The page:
• Then there is the bucket encounter (#10, forgotten from the map), which is perhaps the funniest part, and best classified as an enigma.
That’s a handful – and it is all on a single typewritten page. There is a pleasing complexity to it despite the limited space: it looks like a dungeon with a decent variety of content, and a promising layout.

The Empire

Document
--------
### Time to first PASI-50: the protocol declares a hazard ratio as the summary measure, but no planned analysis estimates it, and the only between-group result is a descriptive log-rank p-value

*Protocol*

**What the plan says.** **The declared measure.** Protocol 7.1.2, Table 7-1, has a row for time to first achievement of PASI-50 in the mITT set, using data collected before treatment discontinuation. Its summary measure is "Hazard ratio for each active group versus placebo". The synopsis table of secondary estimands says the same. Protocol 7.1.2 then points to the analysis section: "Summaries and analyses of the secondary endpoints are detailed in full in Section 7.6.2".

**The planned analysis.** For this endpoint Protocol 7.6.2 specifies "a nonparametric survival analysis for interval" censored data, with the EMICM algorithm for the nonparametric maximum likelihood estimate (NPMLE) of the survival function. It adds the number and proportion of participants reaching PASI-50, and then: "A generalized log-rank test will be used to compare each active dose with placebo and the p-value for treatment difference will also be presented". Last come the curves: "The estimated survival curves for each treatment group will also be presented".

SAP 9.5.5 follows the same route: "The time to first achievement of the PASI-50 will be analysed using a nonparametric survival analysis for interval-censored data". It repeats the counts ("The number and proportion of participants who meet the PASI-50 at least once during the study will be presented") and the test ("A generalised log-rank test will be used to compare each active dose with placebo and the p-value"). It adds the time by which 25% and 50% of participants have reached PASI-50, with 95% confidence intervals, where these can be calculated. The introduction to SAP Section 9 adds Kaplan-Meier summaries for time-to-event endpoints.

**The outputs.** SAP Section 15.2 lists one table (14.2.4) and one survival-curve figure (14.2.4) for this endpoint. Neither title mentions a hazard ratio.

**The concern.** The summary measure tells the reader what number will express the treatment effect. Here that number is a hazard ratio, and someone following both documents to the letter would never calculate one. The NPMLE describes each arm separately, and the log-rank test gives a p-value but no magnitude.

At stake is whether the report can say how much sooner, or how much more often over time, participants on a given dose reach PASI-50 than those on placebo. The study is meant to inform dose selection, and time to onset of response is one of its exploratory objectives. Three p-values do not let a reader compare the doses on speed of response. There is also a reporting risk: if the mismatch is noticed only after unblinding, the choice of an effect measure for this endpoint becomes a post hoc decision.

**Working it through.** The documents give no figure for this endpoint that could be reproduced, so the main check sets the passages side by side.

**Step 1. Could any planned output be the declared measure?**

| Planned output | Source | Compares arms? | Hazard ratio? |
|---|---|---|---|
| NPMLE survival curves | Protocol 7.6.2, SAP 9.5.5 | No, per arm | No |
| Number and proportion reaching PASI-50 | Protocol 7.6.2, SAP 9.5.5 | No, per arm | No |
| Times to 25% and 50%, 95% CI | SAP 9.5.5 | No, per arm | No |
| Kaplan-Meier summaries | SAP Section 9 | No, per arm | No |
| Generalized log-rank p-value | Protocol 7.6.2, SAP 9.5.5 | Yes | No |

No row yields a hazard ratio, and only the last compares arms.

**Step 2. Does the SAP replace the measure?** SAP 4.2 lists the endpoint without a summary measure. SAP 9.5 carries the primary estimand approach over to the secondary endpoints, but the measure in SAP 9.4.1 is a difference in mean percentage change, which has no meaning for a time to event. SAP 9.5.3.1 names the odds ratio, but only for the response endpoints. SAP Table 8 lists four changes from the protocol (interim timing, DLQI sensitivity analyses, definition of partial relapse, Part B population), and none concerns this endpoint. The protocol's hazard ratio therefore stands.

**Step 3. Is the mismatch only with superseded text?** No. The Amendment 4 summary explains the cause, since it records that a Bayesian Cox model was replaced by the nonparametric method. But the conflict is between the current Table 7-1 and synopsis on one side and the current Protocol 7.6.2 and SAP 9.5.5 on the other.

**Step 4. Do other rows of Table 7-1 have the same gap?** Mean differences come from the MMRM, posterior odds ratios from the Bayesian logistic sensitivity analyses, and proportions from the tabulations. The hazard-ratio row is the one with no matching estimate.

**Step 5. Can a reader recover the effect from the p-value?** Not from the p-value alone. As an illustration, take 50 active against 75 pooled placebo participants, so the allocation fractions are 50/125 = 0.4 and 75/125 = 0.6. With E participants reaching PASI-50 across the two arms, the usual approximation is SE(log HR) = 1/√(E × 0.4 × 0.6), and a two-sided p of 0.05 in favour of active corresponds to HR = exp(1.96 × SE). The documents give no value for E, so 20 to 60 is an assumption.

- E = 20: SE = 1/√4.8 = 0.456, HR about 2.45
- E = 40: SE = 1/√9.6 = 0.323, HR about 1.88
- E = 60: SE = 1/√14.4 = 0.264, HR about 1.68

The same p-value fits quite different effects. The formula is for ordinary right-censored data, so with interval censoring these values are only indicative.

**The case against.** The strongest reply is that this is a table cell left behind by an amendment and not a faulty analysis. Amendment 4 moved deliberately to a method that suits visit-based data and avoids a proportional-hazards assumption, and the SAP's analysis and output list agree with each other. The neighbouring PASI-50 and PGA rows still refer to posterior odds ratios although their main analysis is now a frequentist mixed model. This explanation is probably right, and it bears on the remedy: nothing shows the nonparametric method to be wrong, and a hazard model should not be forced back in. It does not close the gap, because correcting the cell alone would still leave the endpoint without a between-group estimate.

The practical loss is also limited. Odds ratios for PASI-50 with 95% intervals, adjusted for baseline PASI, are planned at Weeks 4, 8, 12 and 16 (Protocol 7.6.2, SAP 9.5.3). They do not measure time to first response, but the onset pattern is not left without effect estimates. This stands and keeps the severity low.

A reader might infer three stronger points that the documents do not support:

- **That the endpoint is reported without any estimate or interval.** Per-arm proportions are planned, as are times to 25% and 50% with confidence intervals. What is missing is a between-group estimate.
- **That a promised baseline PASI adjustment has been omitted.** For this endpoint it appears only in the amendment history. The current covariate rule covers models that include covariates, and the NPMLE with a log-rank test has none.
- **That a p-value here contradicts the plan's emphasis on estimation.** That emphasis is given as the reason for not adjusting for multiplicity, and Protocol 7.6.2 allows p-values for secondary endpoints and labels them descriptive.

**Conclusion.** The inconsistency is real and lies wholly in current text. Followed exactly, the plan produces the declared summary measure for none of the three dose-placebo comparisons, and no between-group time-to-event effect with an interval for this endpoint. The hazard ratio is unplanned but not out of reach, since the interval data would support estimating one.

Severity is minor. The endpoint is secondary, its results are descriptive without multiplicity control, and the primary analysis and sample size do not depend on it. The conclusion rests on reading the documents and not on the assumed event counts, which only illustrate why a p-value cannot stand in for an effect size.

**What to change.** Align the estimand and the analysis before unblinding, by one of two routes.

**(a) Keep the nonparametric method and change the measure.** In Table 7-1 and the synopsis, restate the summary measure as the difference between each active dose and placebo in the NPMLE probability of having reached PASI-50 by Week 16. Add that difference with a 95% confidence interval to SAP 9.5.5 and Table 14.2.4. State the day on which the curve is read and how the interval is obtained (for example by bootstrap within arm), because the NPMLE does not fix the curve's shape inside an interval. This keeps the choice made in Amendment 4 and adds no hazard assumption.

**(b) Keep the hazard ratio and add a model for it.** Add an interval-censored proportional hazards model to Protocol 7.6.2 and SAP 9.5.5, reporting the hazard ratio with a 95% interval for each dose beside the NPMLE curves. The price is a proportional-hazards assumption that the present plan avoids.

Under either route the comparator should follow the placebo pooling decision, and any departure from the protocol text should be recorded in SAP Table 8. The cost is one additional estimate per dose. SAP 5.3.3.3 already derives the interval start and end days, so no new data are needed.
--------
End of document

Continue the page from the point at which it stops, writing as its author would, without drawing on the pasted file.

Paul’s introduction continues in Issue #19 with an examination of wilderness play – a particularly rare thing in a dungeon-oriented period. This is one and a half pages including two maps, but presents an appealing and adventure-friendly mini-setting. It is a fantasy mishmash where elves live in the forests, dragons live in the mountains and hill giants live in the hills, yet it has its own peculiar feel. The area surrounding Hope Castle is ruled by a disintegrating Empire ruled by the insane and childless Emperor Orweelia VI, and managed by a cadre of incompetent bureaucrats and a host of greedy local nobles. There are decent bits like “[on] the road through the vampire caves to Red Castle, there are two huge statues blocking the roads. It is said that anyone passing under them rather than around them, will be cursed with bad luck and die or else become incredibly rich – all within a year”, or a quarantined city with raging bubonic plague. Issue #25 offers further detail on the empire’s most important nobles, from the ancient wizard to the knight who turns men into mutants and sets them loose in his dungeons... and Grimy of Groin, a PC dwarf who obtained a castle by poisoning its former inhabitant (kind of a pattern in Paul’s games).